When Elsie, now 10 months old, was born, she weighed just 1lb 1oz – the same as a can of baked beans.
She had arrived at just 23 weeks, and needed to immediately go on life support.
But after 70 days in hospital, she’s finally home and thriving.
Elisie arrived 17 weeks early at the Royal Oldham Hospital, Greater Manchester on June 17 last year.
Mum Katie’s pregnancy had been tough, with heavy bleeding caused by a subchorionic hematoma that began from the eighth week of pregnancy and didn’t stop.
Doctors couldn’t do much to help, as they feared administering medication before Katie’s 16th week of pregnancy could cause harm to her unborn child.
When Elsie arrived so early, doctors told Katie and her partner, Rob, that their daughter had just a one in four chance of survival.
Katie, a full-time mum-of-two, of Rochdale, Greater Manchester, said: ‘It was horrific because I just didn’t know if I was going to lose Elsie or not.
‘I was living with the unknown so I just couldn’t relax or enjoy my pregnancy and even in hospital there was no guarantee she would be alive.
‘After I pushed her out, I sat on the bed and looked at her and then was uncontrollably sick.
‘It was the shock and the worry as we were told she had just a 25% chance of survival.
‘Her body was the size of Rob’s hand and that photo of her hand against her dad’s hand doesn’t even show how small she was – her little hand was no bigger than his fingernail.
‘She was so tiny but perfectly formed with her little eyelashes, fingernails and toenails. She was tiny like a little doll.’
Rob – dad to Madison, 12, from a previous partner and Poppy, seven, daughter to Katie – found out they were expecting their second child together in February 2021.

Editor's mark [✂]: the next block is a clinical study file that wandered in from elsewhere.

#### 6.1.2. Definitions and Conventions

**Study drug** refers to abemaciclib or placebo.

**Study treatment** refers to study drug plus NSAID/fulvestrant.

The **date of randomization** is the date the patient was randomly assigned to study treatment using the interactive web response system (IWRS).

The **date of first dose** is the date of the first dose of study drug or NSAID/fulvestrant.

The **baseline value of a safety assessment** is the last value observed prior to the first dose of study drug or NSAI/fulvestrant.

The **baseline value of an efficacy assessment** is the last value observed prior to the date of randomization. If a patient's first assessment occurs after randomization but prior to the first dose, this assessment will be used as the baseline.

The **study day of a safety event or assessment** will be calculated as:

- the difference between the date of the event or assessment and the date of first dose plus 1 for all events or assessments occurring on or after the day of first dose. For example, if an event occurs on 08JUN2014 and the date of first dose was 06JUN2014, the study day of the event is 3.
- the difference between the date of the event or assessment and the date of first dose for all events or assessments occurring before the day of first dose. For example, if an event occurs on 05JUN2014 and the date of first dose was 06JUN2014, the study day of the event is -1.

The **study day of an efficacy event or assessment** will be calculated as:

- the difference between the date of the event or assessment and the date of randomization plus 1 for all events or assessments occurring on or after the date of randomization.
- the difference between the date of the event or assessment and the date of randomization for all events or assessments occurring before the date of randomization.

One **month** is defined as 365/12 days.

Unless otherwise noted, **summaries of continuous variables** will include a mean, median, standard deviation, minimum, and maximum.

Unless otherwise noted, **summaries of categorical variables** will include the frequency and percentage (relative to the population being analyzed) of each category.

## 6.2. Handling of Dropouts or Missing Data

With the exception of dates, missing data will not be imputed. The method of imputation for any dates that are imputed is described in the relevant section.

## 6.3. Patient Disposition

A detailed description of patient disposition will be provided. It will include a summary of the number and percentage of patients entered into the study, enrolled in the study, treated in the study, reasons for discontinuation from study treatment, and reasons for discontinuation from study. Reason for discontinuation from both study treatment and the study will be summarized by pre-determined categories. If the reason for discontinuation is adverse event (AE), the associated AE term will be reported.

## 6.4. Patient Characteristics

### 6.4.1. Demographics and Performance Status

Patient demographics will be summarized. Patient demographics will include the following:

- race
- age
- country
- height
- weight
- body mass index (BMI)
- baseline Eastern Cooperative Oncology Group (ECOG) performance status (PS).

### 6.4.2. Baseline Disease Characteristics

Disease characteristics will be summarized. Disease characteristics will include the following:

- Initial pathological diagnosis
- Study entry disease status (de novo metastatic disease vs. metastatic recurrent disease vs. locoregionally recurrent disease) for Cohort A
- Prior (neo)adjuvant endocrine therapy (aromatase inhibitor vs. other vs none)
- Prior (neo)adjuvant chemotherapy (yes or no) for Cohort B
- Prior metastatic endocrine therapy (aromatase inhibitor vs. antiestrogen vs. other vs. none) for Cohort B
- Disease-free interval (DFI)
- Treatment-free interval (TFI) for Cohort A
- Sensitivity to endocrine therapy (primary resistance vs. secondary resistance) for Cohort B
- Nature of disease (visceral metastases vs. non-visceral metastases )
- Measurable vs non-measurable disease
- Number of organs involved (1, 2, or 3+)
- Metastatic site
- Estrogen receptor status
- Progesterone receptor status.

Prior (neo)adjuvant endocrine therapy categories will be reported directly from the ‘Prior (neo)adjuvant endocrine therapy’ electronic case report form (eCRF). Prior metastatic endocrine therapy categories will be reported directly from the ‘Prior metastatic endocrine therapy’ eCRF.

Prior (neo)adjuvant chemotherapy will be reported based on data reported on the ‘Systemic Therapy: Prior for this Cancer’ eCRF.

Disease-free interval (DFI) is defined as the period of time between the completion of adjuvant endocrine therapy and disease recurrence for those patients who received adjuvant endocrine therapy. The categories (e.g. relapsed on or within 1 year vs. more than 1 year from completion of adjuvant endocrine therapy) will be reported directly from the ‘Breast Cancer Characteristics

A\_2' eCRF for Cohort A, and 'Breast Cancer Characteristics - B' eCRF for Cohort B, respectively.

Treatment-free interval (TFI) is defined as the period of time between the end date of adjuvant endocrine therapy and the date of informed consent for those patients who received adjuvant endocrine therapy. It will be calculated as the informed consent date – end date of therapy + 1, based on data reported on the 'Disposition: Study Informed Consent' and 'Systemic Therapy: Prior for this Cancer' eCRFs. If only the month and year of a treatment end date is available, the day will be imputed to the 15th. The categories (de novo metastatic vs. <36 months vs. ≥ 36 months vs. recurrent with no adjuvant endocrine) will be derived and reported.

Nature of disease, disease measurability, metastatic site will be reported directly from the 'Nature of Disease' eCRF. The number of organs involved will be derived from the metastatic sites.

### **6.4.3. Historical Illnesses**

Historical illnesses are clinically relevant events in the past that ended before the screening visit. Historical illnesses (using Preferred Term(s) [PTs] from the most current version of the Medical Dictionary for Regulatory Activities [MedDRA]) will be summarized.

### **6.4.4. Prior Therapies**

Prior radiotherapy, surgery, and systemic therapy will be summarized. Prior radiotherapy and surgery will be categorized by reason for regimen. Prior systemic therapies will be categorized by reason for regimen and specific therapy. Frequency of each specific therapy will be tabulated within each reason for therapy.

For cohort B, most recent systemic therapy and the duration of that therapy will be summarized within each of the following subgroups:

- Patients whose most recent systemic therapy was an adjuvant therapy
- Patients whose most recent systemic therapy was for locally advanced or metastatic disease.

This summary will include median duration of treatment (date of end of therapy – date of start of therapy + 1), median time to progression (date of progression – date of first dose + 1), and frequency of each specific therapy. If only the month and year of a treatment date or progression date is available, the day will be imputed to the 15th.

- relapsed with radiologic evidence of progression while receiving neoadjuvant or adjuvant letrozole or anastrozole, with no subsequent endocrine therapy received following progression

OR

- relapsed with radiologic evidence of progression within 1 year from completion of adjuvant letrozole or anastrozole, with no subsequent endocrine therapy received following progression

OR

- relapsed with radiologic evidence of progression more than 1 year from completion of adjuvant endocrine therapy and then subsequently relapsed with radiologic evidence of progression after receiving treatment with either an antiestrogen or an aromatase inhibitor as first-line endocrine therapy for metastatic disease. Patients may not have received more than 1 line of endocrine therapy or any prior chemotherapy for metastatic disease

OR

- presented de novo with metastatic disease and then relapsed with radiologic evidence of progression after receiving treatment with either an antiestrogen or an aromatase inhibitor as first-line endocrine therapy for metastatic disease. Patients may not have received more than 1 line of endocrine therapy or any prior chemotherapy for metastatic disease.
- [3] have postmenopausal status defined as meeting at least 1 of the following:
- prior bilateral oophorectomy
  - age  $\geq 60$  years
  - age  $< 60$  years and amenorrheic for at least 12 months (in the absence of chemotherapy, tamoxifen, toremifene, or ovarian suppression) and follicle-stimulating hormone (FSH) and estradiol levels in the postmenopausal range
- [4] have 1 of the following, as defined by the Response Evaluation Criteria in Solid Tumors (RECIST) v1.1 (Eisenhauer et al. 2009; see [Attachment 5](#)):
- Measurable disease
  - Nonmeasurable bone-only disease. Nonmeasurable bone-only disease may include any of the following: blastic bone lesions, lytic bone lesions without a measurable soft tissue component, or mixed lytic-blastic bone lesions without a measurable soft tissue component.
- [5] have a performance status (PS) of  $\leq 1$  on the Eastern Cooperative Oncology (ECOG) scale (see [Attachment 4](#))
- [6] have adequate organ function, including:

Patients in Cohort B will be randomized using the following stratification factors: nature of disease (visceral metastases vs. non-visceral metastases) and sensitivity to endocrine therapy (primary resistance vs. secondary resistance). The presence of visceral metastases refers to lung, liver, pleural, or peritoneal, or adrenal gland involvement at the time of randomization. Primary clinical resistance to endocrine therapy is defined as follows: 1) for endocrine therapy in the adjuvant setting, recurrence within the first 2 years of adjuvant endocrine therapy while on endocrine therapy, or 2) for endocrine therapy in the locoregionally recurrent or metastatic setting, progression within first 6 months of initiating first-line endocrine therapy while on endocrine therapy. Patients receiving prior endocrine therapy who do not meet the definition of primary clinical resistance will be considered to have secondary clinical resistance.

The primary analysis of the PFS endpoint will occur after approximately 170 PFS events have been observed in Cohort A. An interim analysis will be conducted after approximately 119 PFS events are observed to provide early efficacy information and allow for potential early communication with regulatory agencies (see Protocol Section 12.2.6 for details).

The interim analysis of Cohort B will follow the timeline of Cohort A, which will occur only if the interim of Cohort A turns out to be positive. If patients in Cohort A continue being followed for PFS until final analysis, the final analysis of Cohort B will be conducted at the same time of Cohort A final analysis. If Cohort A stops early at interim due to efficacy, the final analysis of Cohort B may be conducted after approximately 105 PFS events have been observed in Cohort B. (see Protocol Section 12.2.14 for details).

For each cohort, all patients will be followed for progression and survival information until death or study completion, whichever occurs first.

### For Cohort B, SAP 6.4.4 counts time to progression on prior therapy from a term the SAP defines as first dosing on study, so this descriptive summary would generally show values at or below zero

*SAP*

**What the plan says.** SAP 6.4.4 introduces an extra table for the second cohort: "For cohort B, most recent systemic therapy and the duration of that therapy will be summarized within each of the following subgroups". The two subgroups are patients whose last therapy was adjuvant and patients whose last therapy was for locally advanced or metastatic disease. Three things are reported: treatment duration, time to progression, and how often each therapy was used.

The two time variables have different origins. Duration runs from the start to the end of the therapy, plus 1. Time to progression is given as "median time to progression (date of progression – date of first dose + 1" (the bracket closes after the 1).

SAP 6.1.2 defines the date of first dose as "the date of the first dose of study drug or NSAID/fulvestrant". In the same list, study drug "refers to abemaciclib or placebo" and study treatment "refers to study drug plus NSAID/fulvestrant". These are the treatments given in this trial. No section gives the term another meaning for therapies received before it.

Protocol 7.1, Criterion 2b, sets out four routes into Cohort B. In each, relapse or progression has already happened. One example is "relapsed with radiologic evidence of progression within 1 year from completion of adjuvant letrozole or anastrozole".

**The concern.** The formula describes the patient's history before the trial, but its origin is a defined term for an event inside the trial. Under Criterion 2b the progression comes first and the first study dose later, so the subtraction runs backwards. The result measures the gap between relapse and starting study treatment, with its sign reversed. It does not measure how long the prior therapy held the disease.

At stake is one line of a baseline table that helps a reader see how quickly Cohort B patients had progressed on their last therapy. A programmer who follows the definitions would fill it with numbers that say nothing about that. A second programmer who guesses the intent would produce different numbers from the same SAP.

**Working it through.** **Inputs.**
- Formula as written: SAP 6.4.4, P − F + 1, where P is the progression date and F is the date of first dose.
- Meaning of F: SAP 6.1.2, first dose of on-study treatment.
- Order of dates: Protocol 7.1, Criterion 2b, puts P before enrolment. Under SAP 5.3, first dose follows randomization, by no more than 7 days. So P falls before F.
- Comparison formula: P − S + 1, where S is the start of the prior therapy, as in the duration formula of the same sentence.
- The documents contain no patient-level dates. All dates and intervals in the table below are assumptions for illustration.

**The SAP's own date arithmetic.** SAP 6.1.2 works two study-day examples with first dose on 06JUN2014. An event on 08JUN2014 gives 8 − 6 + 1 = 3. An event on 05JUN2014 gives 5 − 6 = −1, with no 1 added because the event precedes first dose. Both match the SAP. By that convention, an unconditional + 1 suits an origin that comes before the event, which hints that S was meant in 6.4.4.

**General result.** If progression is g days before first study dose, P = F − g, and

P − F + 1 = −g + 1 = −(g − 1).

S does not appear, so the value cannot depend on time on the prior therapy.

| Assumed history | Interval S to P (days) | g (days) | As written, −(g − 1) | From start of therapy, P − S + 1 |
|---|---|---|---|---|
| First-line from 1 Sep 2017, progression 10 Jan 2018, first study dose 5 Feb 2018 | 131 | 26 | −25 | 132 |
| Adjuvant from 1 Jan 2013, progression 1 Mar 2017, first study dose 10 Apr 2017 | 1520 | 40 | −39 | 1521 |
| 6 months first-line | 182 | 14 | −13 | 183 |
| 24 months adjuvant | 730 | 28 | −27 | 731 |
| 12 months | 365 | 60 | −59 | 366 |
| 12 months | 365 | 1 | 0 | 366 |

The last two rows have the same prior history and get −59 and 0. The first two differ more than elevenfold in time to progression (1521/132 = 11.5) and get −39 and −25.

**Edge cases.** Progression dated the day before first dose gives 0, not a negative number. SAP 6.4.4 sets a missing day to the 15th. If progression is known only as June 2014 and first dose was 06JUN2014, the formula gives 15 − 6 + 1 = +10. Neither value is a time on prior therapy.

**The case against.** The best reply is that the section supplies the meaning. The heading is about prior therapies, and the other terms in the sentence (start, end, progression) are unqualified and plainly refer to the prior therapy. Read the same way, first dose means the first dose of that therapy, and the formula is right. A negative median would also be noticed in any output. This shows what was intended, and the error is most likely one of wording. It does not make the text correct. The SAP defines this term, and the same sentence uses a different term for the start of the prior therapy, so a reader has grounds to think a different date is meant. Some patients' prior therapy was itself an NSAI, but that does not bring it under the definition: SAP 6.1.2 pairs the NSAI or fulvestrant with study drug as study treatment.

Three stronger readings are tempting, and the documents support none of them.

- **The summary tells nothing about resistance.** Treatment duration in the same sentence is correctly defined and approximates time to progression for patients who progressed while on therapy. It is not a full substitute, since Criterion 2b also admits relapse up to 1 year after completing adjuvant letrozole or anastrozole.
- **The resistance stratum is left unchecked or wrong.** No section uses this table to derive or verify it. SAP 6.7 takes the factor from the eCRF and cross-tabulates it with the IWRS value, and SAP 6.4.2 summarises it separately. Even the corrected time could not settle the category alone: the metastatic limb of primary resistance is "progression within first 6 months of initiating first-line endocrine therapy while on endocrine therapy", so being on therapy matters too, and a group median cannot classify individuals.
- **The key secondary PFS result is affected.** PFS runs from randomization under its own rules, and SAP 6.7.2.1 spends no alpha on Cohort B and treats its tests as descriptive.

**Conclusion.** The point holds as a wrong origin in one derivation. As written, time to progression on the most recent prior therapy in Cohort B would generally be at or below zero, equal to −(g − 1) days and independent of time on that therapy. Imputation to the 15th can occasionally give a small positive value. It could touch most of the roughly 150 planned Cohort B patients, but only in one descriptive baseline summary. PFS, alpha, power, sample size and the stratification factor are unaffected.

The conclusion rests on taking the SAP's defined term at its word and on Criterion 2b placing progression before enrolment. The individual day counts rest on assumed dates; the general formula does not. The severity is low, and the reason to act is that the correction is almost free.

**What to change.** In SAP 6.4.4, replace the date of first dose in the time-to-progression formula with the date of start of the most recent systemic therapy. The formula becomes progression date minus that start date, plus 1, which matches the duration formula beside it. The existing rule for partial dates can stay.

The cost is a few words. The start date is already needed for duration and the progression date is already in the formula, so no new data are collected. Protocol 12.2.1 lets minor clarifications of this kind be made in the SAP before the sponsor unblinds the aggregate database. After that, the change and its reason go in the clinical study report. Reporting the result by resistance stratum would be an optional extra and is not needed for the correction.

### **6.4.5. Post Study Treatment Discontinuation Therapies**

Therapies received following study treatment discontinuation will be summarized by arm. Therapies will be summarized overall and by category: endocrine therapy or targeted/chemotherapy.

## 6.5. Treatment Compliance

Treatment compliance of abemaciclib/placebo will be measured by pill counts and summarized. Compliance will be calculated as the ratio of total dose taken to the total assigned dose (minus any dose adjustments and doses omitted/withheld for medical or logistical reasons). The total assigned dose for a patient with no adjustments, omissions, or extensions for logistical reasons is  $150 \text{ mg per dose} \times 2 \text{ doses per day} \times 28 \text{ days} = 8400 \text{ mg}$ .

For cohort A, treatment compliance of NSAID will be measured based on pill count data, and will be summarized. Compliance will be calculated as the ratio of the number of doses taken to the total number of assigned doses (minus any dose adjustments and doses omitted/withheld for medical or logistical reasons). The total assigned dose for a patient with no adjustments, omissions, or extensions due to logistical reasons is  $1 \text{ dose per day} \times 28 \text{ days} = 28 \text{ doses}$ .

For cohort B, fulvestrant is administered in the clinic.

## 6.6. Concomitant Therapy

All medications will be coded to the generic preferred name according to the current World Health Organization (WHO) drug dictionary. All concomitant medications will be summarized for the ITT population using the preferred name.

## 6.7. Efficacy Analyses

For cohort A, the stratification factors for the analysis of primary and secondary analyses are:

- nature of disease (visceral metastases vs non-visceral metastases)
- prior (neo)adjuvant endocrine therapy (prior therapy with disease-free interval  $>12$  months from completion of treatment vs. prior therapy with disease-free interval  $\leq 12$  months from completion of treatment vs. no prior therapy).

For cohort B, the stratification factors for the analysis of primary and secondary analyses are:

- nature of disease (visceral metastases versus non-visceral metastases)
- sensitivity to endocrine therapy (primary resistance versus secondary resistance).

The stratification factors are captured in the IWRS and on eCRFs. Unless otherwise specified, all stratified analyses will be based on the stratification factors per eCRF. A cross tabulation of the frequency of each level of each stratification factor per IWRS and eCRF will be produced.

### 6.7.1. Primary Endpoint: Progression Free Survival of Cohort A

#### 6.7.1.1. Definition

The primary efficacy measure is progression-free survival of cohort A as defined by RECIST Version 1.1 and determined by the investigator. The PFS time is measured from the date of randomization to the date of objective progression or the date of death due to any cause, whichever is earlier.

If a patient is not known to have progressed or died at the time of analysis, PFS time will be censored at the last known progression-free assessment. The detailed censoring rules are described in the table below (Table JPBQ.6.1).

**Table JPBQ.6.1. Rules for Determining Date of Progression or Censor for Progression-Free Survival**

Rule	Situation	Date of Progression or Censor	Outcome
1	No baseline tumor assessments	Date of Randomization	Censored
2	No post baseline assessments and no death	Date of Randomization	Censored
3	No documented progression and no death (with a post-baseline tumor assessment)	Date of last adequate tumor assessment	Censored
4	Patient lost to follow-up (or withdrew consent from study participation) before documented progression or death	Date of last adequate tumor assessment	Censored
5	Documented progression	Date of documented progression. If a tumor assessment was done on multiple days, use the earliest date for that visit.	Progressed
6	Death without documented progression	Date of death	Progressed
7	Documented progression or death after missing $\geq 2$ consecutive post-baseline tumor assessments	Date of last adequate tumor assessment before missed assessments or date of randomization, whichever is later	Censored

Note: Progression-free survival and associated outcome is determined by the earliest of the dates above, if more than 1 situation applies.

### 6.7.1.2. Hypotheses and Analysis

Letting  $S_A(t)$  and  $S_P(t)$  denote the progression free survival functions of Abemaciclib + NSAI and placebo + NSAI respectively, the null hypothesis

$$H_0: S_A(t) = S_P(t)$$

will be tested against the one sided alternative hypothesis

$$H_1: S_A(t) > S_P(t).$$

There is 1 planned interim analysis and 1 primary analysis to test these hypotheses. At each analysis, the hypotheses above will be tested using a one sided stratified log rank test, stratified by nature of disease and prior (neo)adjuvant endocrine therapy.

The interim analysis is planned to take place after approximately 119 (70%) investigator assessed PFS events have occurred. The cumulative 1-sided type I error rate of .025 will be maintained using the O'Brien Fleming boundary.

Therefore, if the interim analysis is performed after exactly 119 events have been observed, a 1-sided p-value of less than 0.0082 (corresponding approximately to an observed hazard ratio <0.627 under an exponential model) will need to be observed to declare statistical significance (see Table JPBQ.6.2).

But just a few weeks into her pregnancy, Katie began to bleed heavily on a daily basis.
She was quickly diagnosed with subchorionic hematoma and consultants scanned and monitored her during weekly appointments at Rochdale Infirmary.
The risk of having Elsie prematurely was briefly raised during consultations, but Katie revealed she was hopeful the subchorionic bleeds would resolve themselves, as they do for most women.
But the bleeding did not stop and at 22 weeks, Katie was admitted to hospital where she went into labour.
The labour was complicated by Katie experiencing a placental abruption – which occurs when the placenta separates from the inner wall of the uterus before birth.
After Elsie’s birth, the worried couple were unable to hold their newborn as she was taken straight to NICU and hooked up to a ventilator.
‘Her skin was practically see-through, and she was so small,’ said Katie.
‘It wasn’t how it should have been. It wasn’t like having a newborn baby – some people didn’t even say congratulations because they felt they shouldn’t have been congratulating me on having her so early.
‘I was just praying and hoping for the best.’
The couple describe Elsie’s next few weeks in NICU as a ‘stormy ride’.
‘We just didn’t know if she was going to pull through,’ Katie said.
‘A nurse even said to me that we had both gone through one of the most traumatic experiences she’s ever seen on the unit.’
Elsie was kept in the NICU on a ventilator for nearly 70 days. Finally, in October, she had gained enough strength to come home.
Katie revealed she couldn’t be more grateful to the staff at the hospital for saving Elsie’s life.
She said: ‘The staff are real life angels.
‘If it weren’t for them, Elsie wouldn’t be here.
‘They should be recognised for the amazing job that they do. They saved my baby’s life.’
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